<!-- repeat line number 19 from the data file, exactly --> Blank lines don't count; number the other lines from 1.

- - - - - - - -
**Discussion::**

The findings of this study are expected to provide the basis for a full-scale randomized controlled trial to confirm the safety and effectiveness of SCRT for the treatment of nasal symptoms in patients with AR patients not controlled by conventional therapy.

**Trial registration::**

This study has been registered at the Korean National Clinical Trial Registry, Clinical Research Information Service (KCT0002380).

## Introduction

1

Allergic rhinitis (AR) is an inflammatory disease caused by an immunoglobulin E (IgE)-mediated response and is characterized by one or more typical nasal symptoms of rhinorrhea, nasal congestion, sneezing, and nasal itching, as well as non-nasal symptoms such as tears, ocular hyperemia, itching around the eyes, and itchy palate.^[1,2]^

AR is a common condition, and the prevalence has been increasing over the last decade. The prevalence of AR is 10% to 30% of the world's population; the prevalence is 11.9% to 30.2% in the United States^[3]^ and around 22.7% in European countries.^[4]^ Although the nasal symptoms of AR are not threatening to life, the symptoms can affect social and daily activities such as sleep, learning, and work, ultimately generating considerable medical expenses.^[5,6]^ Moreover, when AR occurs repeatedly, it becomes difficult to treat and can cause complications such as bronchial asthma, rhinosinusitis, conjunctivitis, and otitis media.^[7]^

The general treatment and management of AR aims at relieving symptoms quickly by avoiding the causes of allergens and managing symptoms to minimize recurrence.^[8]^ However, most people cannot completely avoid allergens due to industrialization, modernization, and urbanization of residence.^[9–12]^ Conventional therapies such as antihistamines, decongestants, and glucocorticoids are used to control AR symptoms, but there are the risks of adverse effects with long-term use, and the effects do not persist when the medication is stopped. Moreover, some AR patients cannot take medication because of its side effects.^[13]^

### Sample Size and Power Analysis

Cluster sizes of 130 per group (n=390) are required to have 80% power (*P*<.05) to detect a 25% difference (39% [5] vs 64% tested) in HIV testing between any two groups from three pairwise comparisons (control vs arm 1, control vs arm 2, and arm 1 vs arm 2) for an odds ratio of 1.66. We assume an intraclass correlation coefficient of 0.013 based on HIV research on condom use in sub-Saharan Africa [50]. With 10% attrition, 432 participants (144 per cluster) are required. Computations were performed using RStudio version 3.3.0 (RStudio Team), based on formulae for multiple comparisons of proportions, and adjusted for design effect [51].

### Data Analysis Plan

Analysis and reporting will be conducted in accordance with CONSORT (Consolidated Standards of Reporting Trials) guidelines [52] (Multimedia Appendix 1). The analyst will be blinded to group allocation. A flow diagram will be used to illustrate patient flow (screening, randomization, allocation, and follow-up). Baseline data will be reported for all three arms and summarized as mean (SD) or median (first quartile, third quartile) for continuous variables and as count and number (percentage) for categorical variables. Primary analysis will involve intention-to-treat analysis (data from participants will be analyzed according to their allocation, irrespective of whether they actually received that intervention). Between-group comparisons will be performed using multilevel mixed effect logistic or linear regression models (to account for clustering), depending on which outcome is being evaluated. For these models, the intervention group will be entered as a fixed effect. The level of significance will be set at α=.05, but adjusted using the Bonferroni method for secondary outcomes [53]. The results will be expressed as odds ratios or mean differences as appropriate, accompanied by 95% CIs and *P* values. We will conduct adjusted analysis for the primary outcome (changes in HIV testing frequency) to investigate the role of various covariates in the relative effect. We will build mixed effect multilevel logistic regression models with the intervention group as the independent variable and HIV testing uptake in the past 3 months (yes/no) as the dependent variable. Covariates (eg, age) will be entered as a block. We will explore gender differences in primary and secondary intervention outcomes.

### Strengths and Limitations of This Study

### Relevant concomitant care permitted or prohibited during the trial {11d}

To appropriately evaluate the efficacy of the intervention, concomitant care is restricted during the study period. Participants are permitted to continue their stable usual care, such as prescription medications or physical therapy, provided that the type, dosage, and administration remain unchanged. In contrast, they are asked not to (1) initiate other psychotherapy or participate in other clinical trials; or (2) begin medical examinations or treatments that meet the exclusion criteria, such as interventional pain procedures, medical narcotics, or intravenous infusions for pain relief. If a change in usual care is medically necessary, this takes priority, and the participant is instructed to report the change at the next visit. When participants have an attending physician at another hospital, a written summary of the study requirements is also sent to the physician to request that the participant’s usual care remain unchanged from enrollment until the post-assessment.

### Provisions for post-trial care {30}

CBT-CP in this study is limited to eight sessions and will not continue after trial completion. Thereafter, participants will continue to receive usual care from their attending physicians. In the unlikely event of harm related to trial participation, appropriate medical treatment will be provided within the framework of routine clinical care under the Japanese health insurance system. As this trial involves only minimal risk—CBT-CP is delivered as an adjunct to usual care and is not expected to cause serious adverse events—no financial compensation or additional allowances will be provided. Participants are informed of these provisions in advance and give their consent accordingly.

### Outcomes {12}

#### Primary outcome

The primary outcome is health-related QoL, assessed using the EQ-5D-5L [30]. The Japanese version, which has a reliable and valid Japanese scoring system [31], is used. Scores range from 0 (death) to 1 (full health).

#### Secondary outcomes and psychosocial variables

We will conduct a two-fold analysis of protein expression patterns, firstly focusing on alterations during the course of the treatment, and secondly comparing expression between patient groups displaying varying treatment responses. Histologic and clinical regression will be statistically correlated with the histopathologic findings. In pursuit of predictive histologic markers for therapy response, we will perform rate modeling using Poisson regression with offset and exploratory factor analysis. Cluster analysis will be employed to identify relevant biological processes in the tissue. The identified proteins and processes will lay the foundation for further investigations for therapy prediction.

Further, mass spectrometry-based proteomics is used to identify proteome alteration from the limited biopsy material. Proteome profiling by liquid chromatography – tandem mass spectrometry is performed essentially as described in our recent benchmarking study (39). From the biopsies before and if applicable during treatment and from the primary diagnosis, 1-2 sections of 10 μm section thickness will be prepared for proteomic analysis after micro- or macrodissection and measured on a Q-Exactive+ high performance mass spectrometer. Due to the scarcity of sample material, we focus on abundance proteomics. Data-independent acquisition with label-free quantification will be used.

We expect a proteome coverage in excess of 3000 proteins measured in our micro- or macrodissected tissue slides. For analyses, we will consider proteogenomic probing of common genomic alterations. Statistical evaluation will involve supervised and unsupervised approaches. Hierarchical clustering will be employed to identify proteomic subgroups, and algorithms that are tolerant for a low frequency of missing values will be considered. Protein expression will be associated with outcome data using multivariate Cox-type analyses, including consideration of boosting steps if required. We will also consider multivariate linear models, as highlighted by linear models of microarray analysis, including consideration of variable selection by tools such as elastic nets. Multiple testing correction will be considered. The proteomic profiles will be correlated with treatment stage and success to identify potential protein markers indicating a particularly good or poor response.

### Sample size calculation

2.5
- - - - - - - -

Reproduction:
### Outcomes {12}